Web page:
Kenyatta Ross Portraits

A week ago, I went into the studio with Kenyatta and Jack to practice making portraits and using lighting.

We experimented with different poses and lighting techniques.

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Ky spoke of how she got into photography and what her influences in her own work.

Ky reminded me of a simple truth to photography: capturing your subject in the most honest way. I tried to only use photographs that showed who Ky was (this was the question we kept asking ourselves during the shoot) – who are we capturing within our photos.

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Ky speaks with her hands when she is trying to get a point across.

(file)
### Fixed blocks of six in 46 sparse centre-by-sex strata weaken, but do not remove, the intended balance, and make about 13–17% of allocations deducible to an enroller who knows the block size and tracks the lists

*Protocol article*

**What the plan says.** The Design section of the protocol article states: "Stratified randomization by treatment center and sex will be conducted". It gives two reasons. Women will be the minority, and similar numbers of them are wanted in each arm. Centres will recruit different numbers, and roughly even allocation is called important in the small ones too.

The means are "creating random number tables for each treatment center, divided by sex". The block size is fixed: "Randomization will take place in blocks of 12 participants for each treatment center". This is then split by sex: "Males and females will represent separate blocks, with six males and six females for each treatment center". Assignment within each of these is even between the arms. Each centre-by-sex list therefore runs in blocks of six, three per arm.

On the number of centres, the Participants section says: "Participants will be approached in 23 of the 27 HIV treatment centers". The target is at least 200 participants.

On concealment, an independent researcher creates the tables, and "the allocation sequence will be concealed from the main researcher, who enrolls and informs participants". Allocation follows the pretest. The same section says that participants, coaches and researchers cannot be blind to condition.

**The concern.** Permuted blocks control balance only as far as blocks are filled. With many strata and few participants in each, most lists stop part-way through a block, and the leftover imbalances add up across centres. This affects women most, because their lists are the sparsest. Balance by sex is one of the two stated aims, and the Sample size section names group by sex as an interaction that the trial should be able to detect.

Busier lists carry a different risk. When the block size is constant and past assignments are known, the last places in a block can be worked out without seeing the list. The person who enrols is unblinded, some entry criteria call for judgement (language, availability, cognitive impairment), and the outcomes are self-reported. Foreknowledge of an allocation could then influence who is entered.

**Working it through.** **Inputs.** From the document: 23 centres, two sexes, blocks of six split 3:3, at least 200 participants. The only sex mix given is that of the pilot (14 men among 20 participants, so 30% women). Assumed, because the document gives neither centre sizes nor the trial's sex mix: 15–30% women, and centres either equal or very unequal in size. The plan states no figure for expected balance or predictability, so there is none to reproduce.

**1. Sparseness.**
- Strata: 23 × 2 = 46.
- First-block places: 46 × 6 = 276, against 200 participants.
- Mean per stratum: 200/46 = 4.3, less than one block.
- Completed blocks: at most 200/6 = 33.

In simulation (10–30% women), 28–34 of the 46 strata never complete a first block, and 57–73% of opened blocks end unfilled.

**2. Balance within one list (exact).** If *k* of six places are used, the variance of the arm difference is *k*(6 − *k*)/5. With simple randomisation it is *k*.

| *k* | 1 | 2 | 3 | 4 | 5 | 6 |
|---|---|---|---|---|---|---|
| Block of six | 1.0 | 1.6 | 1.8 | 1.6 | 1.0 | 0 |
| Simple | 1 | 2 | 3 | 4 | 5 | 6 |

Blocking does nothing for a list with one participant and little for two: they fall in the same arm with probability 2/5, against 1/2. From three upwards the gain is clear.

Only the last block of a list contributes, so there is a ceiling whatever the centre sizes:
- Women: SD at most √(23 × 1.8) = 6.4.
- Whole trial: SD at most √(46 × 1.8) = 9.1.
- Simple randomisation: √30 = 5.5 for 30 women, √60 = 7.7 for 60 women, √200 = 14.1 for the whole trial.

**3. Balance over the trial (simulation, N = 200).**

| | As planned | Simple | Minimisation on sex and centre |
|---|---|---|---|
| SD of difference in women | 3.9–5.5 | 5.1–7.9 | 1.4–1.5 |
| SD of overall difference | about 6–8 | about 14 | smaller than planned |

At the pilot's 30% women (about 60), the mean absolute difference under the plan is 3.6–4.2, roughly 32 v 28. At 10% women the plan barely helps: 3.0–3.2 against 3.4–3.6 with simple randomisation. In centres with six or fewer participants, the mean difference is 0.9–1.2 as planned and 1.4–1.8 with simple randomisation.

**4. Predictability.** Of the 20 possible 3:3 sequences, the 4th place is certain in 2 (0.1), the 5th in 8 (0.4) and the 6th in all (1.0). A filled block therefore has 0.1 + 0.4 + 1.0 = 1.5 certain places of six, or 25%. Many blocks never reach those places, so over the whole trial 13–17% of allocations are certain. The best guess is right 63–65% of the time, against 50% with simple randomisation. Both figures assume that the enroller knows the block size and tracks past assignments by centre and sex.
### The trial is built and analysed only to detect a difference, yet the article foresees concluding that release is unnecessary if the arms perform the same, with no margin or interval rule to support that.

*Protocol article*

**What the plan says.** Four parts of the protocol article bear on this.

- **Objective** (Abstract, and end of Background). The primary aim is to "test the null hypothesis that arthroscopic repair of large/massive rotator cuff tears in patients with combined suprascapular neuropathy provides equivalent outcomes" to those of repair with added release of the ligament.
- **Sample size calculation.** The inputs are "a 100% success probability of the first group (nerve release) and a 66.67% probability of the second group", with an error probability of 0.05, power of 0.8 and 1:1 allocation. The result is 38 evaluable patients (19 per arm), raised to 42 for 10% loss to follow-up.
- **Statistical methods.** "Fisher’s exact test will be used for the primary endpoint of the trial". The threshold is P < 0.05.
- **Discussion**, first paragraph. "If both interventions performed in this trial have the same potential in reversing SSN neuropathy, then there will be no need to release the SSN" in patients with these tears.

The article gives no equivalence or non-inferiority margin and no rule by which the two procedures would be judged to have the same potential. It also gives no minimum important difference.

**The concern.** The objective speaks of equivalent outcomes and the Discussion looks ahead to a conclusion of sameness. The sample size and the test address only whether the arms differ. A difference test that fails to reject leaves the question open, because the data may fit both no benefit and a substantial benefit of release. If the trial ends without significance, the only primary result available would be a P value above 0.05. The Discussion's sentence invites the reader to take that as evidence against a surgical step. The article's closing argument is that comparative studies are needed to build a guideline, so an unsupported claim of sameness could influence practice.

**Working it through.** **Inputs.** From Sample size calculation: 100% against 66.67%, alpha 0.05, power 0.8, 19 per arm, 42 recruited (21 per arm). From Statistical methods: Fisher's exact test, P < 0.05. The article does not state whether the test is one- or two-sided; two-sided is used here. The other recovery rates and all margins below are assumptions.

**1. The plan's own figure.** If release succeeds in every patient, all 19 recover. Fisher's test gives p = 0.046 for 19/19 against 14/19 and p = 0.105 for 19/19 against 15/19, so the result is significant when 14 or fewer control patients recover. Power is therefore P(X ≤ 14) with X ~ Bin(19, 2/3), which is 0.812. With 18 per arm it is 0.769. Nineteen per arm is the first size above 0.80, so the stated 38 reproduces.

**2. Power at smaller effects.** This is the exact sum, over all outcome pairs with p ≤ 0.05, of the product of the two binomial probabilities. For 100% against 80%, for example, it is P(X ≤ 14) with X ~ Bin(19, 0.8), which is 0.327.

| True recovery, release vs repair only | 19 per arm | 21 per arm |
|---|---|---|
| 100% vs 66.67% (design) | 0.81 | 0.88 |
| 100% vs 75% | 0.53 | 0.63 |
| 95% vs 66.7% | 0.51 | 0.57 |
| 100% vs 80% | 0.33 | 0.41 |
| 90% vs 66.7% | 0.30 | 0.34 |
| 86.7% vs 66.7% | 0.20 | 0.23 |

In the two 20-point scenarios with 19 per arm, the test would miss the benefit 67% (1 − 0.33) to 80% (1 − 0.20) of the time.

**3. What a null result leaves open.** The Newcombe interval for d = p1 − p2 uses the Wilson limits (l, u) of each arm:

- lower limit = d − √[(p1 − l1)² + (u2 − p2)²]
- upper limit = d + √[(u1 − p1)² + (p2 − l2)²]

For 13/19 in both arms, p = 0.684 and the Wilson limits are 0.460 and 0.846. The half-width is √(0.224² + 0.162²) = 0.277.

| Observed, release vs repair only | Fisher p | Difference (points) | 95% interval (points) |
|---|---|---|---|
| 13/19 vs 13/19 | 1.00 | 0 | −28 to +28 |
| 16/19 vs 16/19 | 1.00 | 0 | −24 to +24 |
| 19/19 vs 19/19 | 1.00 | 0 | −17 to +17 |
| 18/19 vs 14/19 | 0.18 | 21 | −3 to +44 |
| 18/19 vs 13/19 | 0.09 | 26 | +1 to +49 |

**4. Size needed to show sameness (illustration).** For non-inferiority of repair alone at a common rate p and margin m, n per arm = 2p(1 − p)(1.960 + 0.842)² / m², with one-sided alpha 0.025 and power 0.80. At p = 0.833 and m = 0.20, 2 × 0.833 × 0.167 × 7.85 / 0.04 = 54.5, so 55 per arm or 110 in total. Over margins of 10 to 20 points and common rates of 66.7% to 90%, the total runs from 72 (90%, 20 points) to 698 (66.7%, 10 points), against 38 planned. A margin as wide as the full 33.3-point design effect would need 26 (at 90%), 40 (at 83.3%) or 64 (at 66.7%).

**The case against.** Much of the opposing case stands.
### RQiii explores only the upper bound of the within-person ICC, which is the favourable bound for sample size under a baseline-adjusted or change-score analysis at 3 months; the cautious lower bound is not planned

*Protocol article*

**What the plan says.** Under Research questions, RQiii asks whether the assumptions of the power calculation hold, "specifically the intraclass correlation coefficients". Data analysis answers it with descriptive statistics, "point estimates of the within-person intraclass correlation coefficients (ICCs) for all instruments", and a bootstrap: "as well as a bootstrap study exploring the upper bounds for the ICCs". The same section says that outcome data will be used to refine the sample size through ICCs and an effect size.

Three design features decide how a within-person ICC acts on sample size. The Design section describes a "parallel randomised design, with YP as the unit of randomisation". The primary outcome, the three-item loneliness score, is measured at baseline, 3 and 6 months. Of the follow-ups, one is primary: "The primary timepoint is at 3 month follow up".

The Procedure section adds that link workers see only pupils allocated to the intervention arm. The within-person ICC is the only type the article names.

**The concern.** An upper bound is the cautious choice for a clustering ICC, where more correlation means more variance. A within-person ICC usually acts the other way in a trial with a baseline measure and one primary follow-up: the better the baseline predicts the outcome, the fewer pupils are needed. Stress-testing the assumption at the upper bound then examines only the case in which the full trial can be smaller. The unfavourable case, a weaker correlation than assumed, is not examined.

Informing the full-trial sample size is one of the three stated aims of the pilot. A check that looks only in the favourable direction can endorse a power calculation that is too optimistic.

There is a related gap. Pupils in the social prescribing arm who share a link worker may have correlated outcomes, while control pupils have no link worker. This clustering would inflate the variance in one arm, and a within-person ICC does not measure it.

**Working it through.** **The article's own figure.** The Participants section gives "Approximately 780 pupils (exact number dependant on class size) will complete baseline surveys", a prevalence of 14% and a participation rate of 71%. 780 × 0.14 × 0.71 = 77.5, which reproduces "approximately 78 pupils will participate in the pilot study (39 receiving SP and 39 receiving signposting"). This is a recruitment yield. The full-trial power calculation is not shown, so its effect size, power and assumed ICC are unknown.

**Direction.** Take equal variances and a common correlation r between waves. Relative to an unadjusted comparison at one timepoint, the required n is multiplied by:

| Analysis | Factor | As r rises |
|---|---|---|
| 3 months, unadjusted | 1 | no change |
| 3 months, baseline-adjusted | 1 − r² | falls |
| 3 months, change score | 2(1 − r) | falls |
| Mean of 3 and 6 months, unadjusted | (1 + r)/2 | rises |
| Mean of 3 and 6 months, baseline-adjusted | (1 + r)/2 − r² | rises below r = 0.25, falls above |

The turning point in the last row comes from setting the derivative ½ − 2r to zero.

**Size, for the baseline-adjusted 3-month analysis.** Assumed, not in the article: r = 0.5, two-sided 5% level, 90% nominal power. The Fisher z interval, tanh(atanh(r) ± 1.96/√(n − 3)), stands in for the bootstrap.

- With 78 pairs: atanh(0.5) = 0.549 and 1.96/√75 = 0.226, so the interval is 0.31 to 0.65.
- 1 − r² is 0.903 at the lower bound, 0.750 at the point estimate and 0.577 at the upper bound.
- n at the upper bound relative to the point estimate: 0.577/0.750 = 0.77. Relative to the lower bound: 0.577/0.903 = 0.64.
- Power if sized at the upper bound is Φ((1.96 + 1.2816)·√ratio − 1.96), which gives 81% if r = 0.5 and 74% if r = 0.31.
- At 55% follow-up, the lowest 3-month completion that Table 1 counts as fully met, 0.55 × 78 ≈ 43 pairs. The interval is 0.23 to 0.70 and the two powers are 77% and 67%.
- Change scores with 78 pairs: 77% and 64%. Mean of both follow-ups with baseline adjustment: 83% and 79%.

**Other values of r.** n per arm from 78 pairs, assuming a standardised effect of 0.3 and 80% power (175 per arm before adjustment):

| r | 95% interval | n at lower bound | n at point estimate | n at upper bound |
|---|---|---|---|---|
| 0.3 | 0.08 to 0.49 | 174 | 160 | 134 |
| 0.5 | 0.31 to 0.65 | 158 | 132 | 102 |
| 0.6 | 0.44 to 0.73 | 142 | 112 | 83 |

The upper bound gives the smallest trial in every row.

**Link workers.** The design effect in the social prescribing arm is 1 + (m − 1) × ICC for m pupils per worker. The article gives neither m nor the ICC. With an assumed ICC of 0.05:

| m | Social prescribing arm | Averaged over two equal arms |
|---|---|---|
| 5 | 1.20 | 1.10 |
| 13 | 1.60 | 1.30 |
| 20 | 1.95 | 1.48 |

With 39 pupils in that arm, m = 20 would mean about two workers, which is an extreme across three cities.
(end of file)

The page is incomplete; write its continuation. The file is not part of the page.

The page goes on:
Studying your subject’s movements is an important part in capturing their true personality within a photograph. Sure – you can make a standard portrait with someone smiling back at you vacantly, or you can study them. Finding the true person behind the lens is a challenge most photographer’s face when making portraits that speak or have life.

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Ky holds her camera to her face, covering her mouth but not obscuring her eyes.

And then Ky moved her camera to her face, covering her mouth. I felt this was one of the most intimate shots of the day. Sometimes photographers aren’t the most sociable people, and a camera replaces their words. They can create rich worlds of color or scenes that need no explanation in an image.

Ky showed us that day the importance of capturing a person’s true self in an image and not just an image that is a replication of reality.

 

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